It is in their mission and credo statement that their priority and responsibility lies with patients, nurses, doctors, fathers and mothers who are served by their services and products. It is thus an aspiration for J&J to ensure the highest quality. Quality in its definition encompasses the availability of the products in the neighborhood of the customer. The enterprise has for this reason embarked on supply chain collaboration to enable efficacy in supply (Schroeder et al., 2012). The firm enjoys a one billion consumer count who uses their product daily globally, and it calls for immediate and available products when required.
In providing greater customer value, the J&J has synchronized raw materials to the clients and consequently improved profitability. Key concepts that have been applied are better comprehension of customer purchases and tracking the most current purchases through information from the point of sale. The medical supplies that are manufactured by J&J are susceptible, and their unavailability could cause suffering. This chain enables easy reach for consumers to the pharmaceuticals and medical devices. Johnson and Johnson have been able to forecast accurate sales and manage the collaborative chain of supply.
The cross-functional teaming in the J&J Company aims at achieving a triangular or triple aim of reducing costs, improving outcomes and giving a patient the best experience. Cross-functional teaming gathers experts from the different departments and brainstorm to come up with the most workable and inclusive decision that spurs overall organizational growth (Pugh, 2016). J&J has used this in the development of new products that are game changers in the marketplace. The decisions by the team of diverse experts have effects on the overall running of the organization.
The team is from all the levels of personnel in the organization and may bring conflict from peers in different human resource positions. It also gives a chance for the workforce to embark and channel their energy, commitment, and expertise towards the common goal. It calls for sound management of the increased circle of employees. It helps in the utilization of a firm’s capital in the achievement of the group objective. Sharing of information among the experts from the various departments has to happen unilaterally as they pool resources to fund the common goal. The information systems are thus made transparent to the team member to audit and make constructive improvements. In conclusion, multinationals are in operation in diverse markets and often need to concentrate on best production processes and efficient supply channels to reach the markets.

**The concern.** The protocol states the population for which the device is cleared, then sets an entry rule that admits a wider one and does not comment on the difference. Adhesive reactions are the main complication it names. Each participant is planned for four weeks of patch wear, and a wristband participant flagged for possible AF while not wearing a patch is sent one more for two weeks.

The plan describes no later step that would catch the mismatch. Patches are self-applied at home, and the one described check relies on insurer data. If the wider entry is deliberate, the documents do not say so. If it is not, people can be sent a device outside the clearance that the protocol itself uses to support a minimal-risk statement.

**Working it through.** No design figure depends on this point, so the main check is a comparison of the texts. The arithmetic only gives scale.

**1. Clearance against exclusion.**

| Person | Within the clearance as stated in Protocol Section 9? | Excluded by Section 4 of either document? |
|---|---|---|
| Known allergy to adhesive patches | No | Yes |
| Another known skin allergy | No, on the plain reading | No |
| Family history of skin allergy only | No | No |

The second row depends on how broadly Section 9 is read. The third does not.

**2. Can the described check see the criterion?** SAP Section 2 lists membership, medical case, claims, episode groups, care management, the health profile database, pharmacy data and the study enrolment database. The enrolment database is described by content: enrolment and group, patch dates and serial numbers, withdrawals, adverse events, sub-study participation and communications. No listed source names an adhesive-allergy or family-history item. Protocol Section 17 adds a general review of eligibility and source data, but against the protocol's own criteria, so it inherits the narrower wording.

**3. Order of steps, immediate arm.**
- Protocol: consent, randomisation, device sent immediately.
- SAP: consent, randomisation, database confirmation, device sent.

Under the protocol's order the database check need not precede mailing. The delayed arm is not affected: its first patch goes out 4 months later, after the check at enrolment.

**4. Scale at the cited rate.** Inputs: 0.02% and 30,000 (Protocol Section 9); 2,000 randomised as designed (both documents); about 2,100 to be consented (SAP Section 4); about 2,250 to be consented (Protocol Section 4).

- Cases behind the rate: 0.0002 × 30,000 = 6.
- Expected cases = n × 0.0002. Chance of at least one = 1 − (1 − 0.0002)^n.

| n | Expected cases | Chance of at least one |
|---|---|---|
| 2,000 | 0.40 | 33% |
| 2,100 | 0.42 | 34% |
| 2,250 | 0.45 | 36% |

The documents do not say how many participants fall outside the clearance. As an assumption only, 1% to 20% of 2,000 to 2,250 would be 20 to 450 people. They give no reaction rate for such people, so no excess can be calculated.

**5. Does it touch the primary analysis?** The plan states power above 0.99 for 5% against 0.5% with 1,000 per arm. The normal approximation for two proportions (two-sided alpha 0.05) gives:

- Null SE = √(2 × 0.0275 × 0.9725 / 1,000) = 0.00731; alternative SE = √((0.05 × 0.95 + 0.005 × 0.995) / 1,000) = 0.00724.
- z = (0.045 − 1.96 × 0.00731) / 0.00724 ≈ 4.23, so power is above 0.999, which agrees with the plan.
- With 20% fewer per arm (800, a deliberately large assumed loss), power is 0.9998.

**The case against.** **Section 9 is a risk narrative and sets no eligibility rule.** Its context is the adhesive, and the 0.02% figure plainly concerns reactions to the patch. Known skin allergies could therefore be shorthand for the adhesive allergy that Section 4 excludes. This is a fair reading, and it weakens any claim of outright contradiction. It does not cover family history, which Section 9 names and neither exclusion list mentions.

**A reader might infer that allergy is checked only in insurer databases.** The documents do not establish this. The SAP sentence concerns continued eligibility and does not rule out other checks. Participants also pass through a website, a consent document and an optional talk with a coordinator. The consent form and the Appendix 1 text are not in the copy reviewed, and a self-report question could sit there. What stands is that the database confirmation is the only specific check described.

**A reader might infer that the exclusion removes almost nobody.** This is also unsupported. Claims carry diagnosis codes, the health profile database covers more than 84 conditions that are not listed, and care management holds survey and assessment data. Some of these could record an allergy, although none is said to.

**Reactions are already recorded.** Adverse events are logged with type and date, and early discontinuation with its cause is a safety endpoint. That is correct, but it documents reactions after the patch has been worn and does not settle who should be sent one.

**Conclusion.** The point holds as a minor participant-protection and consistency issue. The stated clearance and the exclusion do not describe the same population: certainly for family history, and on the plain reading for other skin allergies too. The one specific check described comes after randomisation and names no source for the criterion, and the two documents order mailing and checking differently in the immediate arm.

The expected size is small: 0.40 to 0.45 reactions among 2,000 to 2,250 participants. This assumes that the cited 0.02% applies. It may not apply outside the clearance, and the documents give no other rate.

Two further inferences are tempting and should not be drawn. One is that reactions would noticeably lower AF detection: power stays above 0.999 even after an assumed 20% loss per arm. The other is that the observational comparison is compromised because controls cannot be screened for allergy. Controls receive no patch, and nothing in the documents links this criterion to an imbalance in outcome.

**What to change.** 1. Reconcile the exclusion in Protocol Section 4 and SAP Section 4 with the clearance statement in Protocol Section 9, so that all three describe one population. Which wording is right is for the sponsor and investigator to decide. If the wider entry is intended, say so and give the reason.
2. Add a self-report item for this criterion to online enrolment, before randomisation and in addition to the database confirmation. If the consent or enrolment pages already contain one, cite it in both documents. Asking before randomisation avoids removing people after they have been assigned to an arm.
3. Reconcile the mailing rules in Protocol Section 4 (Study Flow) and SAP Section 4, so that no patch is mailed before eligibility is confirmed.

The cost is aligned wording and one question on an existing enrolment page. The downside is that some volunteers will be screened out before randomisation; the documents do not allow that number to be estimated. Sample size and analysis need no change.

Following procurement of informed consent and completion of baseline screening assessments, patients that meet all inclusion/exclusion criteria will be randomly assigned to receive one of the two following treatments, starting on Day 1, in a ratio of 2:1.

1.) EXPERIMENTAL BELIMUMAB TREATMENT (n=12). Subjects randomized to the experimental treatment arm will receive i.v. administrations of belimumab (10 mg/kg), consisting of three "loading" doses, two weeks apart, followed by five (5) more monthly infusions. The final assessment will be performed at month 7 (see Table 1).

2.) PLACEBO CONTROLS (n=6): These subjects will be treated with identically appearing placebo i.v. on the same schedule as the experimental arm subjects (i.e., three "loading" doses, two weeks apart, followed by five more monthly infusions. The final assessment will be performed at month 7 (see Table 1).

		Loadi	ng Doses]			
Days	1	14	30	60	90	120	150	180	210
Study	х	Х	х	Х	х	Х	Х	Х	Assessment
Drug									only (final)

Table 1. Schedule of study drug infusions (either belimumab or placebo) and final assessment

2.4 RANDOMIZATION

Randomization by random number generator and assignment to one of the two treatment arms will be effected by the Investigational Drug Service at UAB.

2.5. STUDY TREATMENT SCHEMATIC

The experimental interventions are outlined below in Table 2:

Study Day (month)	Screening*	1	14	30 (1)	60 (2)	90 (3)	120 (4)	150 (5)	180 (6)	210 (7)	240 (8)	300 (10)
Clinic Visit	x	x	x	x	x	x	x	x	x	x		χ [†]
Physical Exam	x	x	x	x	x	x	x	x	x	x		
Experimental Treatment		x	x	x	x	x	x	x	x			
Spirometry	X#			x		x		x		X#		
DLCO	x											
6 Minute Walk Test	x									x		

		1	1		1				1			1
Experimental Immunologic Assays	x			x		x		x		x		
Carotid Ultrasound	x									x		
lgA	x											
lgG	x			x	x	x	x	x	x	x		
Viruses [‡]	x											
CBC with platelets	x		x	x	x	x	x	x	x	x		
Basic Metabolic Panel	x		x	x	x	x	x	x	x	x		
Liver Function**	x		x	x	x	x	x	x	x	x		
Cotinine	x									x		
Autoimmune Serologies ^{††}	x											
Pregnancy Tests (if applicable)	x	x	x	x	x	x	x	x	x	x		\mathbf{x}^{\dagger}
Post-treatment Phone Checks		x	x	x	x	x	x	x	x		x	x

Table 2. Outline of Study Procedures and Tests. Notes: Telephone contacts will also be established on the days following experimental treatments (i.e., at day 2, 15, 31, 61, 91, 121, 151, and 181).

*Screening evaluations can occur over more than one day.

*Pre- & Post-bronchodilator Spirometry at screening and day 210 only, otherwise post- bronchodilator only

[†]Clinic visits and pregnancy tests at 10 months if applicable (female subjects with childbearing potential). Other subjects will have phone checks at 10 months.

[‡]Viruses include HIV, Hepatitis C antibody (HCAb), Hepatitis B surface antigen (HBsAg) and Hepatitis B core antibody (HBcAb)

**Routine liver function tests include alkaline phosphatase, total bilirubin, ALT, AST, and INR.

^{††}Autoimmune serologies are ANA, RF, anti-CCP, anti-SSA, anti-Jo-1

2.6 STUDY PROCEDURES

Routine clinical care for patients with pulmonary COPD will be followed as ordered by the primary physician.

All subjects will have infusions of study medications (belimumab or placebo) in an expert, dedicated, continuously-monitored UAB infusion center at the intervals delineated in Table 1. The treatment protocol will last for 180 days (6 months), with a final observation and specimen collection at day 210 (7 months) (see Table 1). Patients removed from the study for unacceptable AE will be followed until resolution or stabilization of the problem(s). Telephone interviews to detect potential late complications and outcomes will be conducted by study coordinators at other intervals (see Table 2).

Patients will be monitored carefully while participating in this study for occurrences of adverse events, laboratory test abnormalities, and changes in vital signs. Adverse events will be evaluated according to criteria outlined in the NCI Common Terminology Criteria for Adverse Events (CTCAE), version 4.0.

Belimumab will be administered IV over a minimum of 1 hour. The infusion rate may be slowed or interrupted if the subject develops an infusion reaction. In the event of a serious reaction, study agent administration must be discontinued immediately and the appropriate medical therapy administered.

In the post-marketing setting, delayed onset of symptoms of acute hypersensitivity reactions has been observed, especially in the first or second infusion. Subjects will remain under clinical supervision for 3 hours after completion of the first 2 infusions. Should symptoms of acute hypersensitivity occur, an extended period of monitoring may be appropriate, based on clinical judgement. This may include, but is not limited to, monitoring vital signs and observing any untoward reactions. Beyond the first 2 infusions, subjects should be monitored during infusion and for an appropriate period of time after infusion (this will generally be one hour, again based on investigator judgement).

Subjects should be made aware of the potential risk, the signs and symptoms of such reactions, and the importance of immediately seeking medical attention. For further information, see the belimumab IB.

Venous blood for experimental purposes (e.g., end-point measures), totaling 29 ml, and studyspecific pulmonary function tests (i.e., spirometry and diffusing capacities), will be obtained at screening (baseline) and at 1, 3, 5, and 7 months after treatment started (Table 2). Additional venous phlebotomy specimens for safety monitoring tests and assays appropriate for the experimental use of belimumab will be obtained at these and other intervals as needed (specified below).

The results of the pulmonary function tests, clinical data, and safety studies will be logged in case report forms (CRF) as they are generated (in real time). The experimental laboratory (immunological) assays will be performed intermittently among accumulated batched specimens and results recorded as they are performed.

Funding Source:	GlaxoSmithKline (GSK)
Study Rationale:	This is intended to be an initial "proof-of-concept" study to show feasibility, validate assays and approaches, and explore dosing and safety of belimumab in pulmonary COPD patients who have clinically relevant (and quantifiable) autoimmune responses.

De la Vega-Rodríguez, M., B.Lopez, Y. A., Flores, D. L., Tlapa, D. A., & Alvarado-Iniesta, A. (2018). Lean Manufacturing: A Strategy for Waste Reduction. In New Perspectives on Applied Industrial Tools and Techniques (pp. 153-174). Springer, Cham.
Pugh, L. (2016). Change management in information services. Routledge.
Schroeder, R., Rungtusanatham, M. J., & Goldstein, S. (2012). Operations management in the supply chain. McGraw-Hill Higher Education.
Wong, Y. C., & Wong, K. Y. (2011). Approaches and practices of lean manufacturing: The case of electrical and electronics companies. African Journal of Business Management, 5(6), 2164.